Men’s Health – Intense military training made the Hollywood star stronger, faster and fitter
Up in the central room of the cliff-top house, sitting in his favourite armchair before the fire, the 42-year-old star who faced Batman as good-guy-gone-bad Harvey Dent in The Dark Knight, and is now a muscle-bound, war-hardened marine in Battle: Los Angeles, can look out to sea, meditate on his growing success and relax.
But Eckhart is not relaxing. Not a bit. Though he is surrounded by comfortable things, his life is constructed around staying hard, sharp, strong and lean. The man is powerfully built and tough as hobnail. “I see a gym in everything,” he says – and his life and new-found physique bear that statement out. He is seldom to be found lounging around at home when he could be cycling along the hillside roads, surfing the ocean, or throwing himself about the tennis court. He doesn’t like to sit still; he doesn’t want to slack off.
And this is both the great paradox of Eckhart and the great balance he has struck in his life. The Hollywood actor may have worked hard to accrue some damned good things in his career, but he is determined that age and success are not to be passports to comfort and indolence. Rather, they will be the tools with which he keeps himself in the best shape of his life.
Instead of hitting 40 and looking to slow down, Eckhart has shown that the opposite is possible. Instead of pumping the brakes, the chance is there to stamp on the accelerator. And while the thought of that might seem reckless to many men approaching middle age, raising your game rather than reining back could be the best thing you ever do.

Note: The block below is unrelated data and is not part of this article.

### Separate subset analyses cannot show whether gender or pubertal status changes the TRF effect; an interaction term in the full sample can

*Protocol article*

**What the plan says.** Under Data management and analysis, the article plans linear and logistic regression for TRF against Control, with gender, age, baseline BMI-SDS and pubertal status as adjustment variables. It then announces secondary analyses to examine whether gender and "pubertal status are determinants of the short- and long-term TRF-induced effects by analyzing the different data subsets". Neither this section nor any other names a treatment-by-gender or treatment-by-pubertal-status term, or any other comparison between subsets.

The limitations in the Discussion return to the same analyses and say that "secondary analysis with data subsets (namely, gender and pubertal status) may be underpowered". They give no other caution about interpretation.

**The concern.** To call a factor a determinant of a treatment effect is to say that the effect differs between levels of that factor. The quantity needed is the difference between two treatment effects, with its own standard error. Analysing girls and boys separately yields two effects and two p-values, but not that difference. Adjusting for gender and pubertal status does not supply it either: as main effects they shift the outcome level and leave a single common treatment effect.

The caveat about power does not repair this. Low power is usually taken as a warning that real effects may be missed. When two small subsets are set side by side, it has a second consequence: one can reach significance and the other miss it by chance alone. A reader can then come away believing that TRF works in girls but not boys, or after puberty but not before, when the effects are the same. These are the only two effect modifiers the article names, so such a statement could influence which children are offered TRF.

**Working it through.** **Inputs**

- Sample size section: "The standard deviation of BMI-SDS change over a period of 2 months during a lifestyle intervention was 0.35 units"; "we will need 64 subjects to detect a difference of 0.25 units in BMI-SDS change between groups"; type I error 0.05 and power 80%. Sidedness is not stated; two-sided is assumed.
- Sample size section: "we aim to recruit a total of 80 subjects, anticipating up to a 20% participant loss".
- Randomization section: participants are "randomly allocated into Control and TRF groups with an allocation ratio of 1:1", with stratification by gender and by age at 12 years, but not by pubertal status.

Eckhart always wanted to make a war film. But he had no idea that making war films can be hell. To star in Battle: Los Angeles he was required to be as fit and disciplined as a regular US Marine. That meant a lot of technical training – but more importantly, he had to spend “a good 7-8 months” working on his fitness levels, in order to obtain the authentic physique of an elite modern soldier.
He immersed himself in military-style training that was tougher than anything he had ever done. The preparation was even more gruelling than he had imagined. “Every day at noon in the summer I did exhaustive training on soft sand,” he says. “I had to get my heart working at 160bpm all the time – really burning fat. I was skipping, doing short sprints, long sprints, weight training and boxing. I was doing all sorts of basic military fitness stuff: push-ups, sit-ups, climbing ropes, parallel bars, running up and down stairs. This happened every day. It got me in the best shape of my life.”
You can sample a fitness workout based on Eckhart’s here. It will give you a taste of just how hard he was prepared to push himself to get a fifth-decade frame utterly conditioned for active service. But it will also prepare you for whatever rigours you might need to withstand in the course of your life – whether you want to be ready to take part in a triathlon, run a 10K, or just feel like your back won’t go when you get out of your swivel chair.
The key, says Eckhart, was that he didn’t try to blow up his muscles with bodybuilding techniques. “As you get a get older, you get less concerned with muscle building. Now I’m more concerned with keeping my weight down.” It’s a game of stamina, now, not brute force. “I would rather have as little fat on me and be as lean as possible,” he says. Instead, he suggests that the best way to train as you get older is to think less about what you can lift, and more about how long you can keep going. Not only will you look better – you’ll be more competitive in your career to boot.